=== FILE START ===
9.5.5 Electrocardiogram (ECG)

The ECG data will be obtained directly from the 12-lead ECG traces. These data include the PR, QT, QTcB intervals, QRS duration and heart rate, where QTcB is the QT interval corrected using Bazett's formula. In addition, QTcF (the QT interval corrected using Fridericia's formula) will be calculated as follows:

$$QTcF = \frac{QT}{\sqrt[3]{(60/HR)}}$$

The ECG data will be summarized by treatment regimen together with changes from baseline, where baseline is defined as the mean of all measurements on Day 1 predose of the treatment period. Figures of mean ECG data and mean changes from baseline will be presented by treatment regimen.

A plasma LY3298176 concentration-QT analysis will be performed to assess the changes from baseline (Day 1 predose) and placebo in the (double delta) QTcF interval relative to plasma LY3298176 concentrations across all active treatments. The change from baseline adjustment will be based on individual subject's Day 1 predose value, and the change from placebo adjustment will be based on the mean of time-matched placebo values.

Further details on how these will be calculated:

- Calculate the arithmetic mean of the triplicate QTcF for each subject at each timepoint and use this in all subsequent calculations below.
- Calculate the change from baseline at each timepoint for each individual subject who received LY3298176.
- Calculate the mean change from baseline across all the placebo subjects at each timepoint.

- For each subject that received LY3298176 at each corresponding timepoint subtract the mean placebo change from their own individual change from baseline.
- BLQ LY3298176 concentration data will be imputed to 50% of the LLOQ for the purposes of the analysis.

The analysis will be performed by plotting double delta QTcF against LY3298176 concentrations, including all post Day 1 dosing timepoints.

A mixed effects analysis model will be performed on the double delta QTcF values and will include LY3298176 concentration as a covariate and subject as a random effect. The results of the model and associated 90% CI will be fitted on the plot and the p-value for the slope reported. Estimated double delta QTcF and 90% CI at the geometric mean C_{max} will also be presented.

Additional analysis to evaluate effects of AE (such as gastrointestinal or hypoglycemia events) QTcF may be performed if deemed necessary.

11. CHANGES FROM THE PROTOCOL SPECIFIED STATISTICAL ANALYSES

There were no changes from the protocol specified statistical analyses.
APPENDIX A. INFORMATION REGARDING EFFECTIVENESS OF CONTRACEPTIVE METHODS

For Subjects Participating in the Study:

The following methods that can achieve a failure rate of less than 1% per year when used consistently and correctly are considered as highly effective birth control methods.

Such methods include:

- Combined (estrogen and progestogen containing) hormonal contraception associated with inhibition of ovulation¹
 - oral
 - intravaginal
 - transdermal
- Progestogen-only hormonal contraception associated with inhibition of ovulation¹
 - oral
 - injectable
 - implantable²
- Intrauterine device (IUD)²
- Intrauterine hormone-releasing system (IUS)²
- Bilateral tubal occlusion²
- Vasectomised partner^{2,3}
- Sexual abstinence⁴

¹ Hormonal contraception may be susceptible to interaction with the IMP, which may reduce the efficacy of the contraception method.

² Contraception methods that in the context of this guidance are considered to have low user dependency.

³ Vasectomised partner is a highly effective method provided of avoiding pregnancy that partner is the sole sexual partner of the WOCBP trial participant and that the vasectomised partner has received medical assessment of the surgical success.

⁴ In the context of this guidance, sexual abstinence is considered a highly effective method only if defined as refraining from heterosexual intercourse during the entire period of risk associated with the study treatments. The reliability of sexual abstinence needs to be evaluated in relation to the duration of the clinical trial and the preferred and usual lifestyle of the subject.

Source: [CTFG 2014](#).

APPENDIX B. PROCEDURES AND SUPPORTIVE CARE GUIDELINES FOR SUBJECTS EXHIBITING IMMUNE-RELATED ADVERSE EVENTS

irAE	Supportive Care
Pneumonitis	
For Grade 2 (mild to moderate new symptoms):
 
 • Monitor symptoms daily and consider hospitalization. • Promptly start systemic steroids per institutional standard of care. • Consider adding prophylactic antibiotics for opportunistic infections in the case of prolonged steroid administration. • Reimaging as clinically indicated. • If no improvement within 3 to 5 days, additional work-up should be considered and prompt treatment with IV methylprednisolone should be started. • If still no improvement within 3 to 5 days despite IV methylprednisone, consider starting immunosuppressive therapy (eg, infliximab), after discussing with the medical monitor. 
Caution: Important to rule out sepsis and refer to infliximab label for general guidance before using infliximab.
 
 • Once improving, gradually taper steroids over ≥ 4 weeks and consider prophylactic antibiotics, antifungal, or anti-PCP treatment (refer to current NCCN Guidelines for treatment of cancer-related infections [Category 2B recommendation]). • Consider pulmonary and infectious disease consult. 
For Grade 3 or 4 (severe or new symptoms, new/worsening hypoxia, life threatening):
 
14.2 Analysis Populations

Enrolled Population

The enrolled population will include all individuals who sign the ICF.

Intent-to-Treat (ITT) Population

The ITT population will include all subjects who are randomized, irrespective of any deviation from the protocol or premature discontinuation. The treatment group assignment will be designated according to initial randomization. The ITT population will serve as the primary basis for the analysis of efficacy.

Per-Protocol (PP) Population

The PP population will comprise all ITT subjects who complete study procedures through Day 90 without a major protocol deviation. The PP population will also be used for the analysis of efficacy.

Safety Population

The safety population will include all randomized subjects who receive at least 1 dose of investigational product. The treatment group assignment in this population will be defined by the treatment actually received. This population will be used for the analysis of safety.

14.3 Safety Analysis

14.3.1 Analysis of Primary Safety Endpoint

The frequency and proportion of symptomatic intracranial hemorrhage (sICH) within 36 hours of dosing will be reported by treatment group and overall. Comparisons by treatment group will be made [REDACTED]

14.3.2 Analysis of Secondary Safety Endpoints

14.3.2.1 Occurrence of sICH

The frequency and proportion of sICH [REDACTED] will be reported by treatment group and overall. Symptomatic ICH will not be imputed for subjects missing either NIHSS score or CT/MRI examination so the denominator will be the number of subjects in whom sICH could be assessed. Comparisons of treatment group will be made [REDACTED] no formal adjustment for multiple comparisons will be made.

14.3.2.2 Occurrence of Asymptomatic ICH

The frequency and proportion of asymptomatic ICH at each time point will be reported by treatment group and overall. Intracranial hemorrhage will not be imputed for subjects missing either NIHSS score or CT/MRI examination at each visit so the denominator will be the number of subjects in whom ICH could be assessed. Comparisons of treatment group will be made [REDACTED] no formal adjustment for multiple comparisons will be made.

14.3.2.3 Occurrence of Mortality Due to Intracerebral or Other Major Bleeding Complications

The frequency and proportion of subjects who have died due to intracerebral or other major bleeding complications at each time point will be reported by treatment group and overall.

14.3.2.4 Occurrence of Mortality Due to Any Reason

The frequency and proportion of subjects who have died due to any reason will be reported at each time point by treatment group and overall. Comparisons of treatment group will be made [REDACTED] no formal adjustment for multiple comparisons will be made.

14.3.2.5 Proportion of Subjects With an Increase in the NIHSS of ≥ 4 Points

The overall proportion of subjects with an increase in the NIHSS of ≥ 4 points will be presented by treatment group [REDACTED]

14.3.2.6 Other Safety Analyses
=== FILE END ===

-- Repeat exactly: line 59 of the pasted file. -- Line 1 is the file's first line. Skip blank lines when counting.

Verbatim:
14.3.2 Analysis of Secondary Safety Endpoints